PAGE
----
Introducing the USDA Specialty Crops Inspection Division which highlights the various services that AMS provides the produce industry.
Ensuring that its food meets the demands of its retailers and the consumers who eat it is essential to the success of any produce business. This builds consumer trust and helps retailers confidently supply the food we all eat. To help out on this front, the USDA’s Agricultural Marketing Service (AMS) offers audits through the USDA Good Agricultural Practices (GAPs) & Good Handling Practices (GHPs) Audit Verification Program.
A voluntary service provided by the USDA’s Agricultural Marketing Service (AMS), GAPs audits verify that fruits and vegetables are grown, packed, handled, and stored safely. The audits certify that operations are following guidance from the Food and Drug Administration and industry-recognized food safety practices that can minimize the risks of food-borne illnesses. AMS Specialty Crops Inspection (SCI) Division employees accomplish this through activities like evaluating food safety plans, walking the farm looking for food safety risks and performing unannounced visits to farms and facilities. The audits focus on waste management, such as animal manure; water quality; wildlife; and worker health and hygiene. Read more »
Nino Reyos and Twoshields Production Co. perform native dances for the opening ceremony at the International Union of Forest Research Organizations in Salt Lake City. (U.S. Forest Service)
Confronting climate change will be substantially cheaper and easier if we conserve forests, and the key to that is expert knowledge and science, Undersecretary of Natural Resources and the Environment Robert Bonnie told thousands of attendees at the recent 24th World Congress of the International Union of Forest Research Organizations in Salt Lake City, Utah.
“A healthy and prosperous planet depends on the health of our natural resources and, in particular, on the conservation of the world’s forests,” Bonnie told the crowd, which included 2,492 delegates from 100 countries. “But our success in conserving, managing and restoring our forests depends to a significant degree on a solid foundation of science and research.” Read more »
Tim Mullek and his family, who grow cotton, peanuts, soybeans, wheat, and corn on about 2,500 acres in the Fish River watershed in Alabama, plant cover crops on all of their cropland. NRCS photo.
Days before planting season in April, up to 26 inches of rain had fallen in southern Alabama over a span of two days. This rain event caused historic flooding in Baldwin County in a coastal part of the state, where farmers had freshly tilled fields in preparation for planting crops.
These tilled fields lost valuable topsoil during the flood. But the outcome was different for Tim Mullek and his family, who grow cotton, peanuts, soybeans, wheat and corn on about 2,500 acres in the Fish River watershed, located about 20 miles from the Gulf of Mexico. Read more »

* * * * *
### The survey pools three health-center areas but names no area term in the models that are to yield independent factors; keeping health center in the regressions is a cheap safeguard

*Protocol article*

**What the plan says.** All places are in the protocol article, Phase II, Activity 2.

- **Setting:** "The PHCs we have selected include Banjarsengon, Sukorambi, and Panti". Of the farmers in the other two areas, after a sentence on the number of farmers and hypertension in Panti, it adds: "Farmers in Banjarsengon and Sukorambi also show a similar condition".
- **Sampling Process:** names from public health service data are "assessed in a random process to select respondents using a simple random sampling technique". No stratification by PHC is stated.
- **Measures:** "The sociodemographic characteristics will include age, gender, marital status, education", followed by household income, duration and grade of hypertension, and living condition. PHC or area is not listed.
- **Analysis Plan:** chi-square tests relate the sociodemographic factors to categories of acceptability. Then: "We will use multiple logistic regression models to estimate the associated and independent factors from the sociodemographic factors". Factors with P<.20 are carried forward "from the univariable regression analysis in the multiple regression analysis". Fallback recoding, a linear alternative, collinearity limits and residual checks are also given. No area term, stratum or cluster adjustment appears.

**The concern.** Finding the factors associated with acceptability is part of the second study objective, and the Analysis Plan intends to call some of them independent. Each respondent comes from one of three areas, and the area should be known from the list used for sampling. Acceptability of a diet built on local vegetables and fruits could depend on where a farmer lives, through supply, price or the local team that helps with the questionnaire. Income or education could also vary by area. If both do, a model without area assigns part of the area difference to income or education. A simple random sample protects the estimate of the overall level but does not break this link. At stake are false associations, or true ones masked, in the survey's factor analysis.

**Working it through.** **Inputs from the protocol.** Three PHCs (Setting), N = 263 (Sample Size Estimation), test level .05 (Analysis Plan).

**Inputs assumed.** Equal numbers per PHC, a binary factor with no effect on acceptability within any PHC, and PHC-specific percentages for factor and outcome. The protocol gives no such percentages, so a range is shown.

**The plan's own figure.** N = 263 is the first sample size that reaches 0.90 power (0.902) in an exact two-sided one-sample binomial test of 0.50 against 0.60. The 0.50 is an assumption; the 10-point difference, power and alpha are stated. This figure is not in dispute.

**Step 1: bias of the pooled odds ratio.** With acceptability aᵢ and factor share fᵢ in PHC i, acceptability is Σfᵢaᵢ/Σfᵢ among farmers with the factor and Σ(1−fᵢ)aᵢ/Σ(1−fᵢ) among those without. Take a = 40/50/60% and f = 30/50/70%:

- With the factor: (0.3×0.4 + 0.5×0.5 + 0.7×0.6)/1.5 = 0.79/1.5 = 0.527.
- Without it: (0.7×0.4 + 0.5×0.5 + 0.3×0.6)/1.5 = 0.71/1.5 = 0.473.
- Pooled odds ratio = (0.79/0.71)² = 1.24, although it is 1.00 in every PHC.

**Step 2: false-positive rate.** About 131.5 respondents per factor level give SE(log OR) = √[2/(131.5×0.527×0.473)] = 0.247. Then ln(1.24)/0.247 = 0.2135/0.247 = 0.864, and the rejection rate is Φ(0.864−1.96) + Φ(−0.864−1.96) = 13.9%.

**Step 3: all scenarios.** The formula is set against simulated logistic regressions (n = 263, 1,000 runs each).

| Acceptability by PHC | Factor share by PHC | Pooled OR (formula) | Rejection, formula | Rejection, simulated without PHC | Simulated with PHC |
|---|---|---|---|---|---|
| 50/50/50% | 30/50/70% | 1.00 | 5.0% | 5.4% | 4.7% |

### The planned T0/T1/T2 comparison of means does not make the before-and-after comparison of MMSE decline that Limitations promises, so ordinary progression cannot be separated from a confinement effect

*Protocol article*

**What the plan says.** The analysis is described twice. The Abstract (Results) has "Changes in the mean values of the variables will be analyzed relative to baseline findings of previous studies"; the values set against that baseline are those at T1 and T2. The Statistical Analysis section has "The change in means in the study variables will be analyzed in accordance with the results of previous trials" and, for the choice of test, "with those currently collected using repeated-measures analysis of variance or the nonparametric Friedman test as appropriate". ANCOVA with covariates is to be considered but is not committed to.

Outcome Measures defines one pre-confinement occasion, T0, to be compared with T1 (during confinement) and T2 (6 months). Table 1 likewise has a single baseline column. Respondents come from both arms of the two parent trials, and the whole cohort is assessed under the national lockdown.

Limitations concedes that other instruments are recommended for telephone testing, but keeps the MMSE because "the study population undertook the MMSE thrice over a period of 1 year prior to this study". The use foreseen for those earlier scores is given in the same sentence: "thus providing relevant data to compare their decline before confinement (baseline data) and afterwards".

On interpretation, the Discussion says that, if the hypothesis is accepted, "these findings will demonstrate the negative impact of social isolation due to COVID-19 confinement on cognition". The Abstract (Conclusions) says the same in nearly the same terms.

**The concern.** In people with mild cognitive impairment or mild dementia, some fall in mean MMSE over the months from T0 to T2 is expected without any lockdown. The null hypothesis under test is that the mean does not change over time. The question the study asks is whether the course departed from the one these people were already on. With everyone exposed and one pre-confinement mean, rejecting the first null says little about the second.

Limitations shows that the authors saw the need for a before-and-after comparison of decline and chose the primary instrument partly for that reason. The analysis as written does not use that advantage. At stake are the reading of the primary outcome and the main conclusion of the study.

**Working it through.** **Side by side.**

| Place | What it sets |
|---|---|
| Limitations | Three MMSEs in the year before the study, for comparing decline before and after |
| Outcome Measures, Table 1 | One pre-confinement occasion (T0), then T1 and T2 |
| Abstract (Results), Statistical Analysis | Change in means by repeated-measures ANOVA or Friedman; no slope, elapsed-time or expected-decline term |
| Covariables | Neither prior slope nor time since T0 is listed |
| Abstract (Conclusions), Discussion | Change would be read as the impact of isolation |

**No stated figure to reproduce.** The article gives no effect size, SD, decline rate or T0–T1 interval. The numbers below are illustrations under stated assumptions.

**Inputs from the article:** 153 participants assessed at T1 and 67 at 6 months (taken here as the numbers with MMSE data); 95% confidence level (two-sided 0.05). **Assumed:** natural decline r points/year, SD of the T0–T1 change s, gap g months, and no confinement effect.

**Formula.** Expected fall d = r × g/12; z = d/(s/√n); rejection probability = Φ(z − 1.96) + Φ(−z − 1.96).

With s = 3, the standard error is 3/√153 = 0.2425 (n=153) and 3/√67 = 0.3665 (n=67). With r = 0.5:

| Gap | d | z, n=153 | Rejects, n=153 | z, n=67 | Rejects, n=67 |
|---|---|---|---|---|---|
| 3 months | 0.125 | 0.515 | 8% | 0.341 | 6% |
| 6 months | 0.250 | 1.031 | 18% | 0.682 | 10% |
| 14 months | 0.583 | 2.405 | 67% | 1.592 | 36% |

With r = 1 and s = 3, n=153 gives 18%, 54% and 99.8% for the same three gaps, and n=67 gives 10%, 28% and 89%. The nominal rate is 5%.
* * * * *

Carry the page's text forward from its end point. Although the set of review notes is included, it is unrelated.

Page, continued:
Mobile County’s Super Food Express bus travels from nine to 12 schools to ensure their children are fed healthy meals when school is out of session.
Fried chicken, sausage biscuits and fried okra are a thing of the past in the Mobile County (AL) Public School Service’s Summer Food Service Program (SFSP), explained Child Nutrition Director of MCPSS, Susanne Yates.
“The program is providing nutritional meals that are still southern in style but meet the new nutritional standards under the Healthy, Hunger-Free Kids Act of 2010. We rely on southern staples such as steamed mixed vegetables, whole grain cereals and baked chicken. Fried foods have been replaced with more nutritious fruits and vegetables and have not been a part of the meal service since 2006.” Read more »
Widely used in landscaping, the cold-tolerant cogongrass Red Baron variety does not produce viable seed, but its pollen could present problems in the future. (Auburn University/David Teem, Bugwood.org). Photo used with permission.
This post is part of the Science Tuesday feature series on the USDA blog. Check back each week as we showcase stories and news from the USDA’s rich science and research portfolio.
Cogongrass makes kudzu look like a lightweight. A perennial grass, it grows on every continent except Antarctica and has earned a reputation as one of the worst weeds on Earth. In the South, cogongrass ranks among the top 10 plant marauders, invading forests, rights-of-way, and agricultural fields, literally taking over the landscape and altering ecosystems.
Native to Southeast Asia, the weed first arrived in the United States in 1912 as packing material in orange crates imported to Grand Bay, Alabama. A few years later, farmers planted cogongrass in Mississippi as a possible forage crop. Since then, it’s spread to more than 66,000 acres throughout the South, its progress limited only by winter cold. Landowners and agencies have fought this weed for years with limited success. Read more »
U.S. Army Major General Charles E. Williams, (Retired) gives the keynote address at the U.S. Department of Agriculture’s (USDA) Office of Communications (OC) celebration of the 50th Anniversary of the Civil Rights Acts of 1964 at USDA in Washington, D.C. USDA Photo by Bob Nichols
Where were you? Fifty years ago when President Lyndon Johnson signed the Civil Rights Act of 1964, where were you and what were you doing? That was the question asked last week as a capacity audience filled a conference room at the USDA Whitten Building to commemorate the passage of this landmark legislation. The observance, sponsored by USDA’s Office of Communications, attracted dignitaries including USDA Deputy Assistant Secretary Malcolm Shorter, Under Secretary for Marketing and Regulatory Programs Ed Avalos and Deputy Under Secretary for Rural Development Doug O’Brien.
The featured speaker was retired Major General Charles Williams, who now serves as Chairman of the Board of Trustees at Tuskegee University. Read more »